(KPAX) HELENA — While Republican Gov. Greg Gianforte has made tax cuts a centerpiece of his overall state budget, minority Democrats at the Legislature are drawing up their own tax-cut plans – including a bigger proposed break for property taxpayers.
“Every one of us legislators, that knocks on doors, the one thing we hear about over and over again is property-tax relief,” said Senate Minority Leader Jill Cohenour, D-East Helena. “In the high-growth areas, we have folks who have low incomes that are being priced out of their homes.”
On Thursday, Cohenour presented her bill containing considerable property-tax relief, through a state income-tax credit for lower- and moderate-income homeowners and renters.
Senate Bill 10, the product of a bipartisan interim legislative committee, would benefit about 50,000 Montanans, she said, with an average annual credit of $979 for homeowners and $466 for renters.
However, Cohenour told the Senate Taxation Committee that she wants to amend the bill to preserve some existing property tax-break programs, and that the changes may somewhat alter the precise impacts on various taxpayers.
Later Thursday, minority Democrats unveiled several other tax proposals they plan to introduce at the 2021 Montana Legislature: An expansion of the earned-income tax credit, which benefited 70,000 low-income Montana families in 2019, and an exemption of some Social Security income from state income taxes.
However, they also said they want to raise the state’s top marginal income-tax rate to finance their cuts – a proposal sure to be rejected by Republicans, who control the Legislature and the governor’s office.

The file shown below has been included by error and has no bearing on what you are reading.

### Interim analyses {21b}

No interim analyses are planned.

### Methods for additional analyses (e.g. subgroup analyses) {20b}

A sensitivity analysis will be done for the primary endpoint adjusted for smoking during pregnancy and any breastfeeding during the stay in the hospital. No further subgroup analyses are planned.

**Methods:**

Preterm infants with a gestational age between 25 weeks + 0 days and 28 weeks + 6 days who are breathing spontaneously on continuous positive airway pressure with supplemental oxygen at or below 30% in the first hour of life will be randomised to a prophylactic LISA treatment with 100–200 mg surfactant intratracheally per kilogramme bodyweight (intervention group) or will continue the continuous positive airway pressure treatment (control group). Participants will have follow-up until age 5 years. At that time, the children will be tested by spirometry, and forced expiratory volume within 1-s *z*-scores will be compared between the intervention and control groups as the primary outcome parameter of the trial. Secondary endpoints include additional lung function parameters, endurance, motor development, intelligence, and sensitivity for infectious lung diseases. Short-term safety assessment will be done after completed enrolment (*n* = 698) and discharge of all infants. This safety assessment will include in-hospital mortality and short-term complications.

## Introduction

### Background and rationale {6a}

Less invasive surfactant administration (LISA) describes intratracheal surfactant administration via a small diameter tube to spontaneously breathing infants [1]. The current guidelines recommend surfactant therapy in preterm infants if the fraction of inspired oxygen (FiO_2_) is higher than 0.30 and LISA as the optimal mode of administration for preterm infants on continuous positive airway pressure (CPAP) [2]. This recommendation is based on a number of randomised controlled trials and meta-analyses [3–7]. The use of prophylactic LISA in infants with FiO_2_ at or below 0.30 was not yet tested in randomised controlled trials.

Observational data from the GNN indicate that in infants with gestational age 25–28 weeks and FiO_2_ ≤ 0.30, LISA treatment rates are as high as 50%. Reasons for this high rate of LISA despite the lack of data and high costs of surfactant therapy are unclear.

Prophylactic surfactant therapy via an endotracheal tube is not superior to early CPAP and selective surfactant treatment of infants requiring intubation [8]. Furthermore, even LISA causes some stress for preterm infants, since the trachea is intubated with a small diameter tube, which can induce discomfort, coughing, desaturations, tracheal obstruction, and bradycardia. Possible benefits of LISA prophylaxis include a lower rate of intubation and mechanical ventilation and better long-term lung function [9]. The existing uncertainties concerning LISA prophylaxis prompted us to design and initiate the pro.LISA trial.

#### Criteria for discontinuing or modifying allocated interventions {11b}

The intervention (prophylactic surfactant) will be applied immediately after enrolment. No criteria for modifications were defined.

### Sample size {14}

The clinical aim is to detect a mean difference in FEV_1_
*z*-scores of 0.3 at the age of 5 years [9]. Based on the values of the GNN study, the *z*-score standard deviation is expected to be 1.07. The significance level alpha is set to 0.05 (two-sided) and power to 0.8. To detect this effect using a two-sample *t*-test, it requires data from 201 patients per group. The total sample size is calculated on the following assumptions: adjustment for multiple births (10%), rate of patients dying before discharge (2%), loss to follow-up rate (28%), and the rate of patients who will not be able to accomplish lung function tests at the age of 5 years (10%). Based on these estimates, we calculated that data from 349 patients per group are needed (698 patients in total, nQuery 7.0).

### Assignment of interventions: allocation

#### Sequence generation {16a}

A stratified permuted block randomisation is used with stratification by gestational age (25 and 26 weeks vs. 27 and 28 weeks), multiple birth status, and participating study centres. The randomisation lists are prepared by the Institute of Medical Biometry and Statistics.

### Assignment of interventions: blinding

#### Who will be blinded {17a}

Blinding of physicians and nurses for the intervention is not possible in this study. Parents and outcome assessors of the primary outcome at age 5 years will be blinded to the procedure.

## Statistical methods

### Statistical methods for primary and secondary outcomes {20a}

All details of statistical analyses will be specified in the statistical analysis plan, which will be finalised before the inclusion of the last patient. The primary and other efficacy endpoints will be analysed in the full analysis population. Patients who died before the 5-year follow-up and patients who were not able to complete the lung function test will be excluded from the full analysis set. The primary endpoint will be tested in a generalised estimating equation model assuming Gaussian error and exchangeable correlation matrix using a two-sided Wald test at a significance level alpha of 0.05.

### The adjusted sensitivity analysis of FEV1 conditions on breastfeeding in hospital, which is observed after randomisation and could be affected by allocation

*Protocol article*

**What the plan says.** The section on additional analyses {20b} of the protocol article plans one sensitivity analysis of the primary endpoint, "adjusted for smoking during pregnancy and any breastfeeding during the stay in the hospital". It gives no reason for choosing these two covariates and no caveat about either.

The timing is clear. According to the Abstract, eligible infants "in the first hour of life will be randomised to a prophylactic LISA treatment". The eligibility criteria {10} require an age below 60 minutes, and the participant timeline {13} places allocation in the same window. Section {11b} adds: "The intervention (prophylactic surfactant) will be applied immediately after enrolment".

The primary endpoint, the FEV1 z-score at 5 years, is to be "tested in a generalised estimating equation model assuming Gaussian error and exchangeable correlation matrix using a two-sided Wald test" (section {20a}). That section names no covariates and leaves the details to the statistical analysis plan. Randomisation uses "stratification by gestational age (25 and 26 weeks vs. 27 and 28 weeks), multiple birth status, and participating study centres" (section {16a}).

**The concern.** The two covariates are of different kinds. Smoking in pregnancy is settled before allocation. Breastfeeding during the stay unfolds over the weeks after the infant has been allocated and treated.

Gianforte’s lead tax-cut proposal is to lower the top state income-tax rate, from 6.9 percent to 6.75 percent, saving taxpayers about $28 million a year, once fully implemented.
An MTN analysis showed that most of the benefits of the cut would flow to higher-income taxpayers, who pay a larger share of income tax revenue.
Gianforte’s proposed budget also includes about $3 million a year in reductions for property taxpayers. His administration hasn’t released the details of that cut, but has said it will be focused on lower-income households.
Cohenour’s property-tax bill has about the same cost to the state treasury as Gianforte’s proposed income-tax cut.
She told MTN News in an interview that she’s hoping to convince the Republican governor that more cuts should be aimed at lower-income households’ property-tax burden, rather than cutting income taxes for wealthier households.
“Gov. Gianforte has said a million times that good ideas can come from anywhere,” she said. “Why would we not want to put a more meaningful tax relief to the lowest- and moderate-income folks in this state? I think it’s a much better way to spend that money.”
The Senate Taxation Committee took no action on Cohenour’s bill Thursday.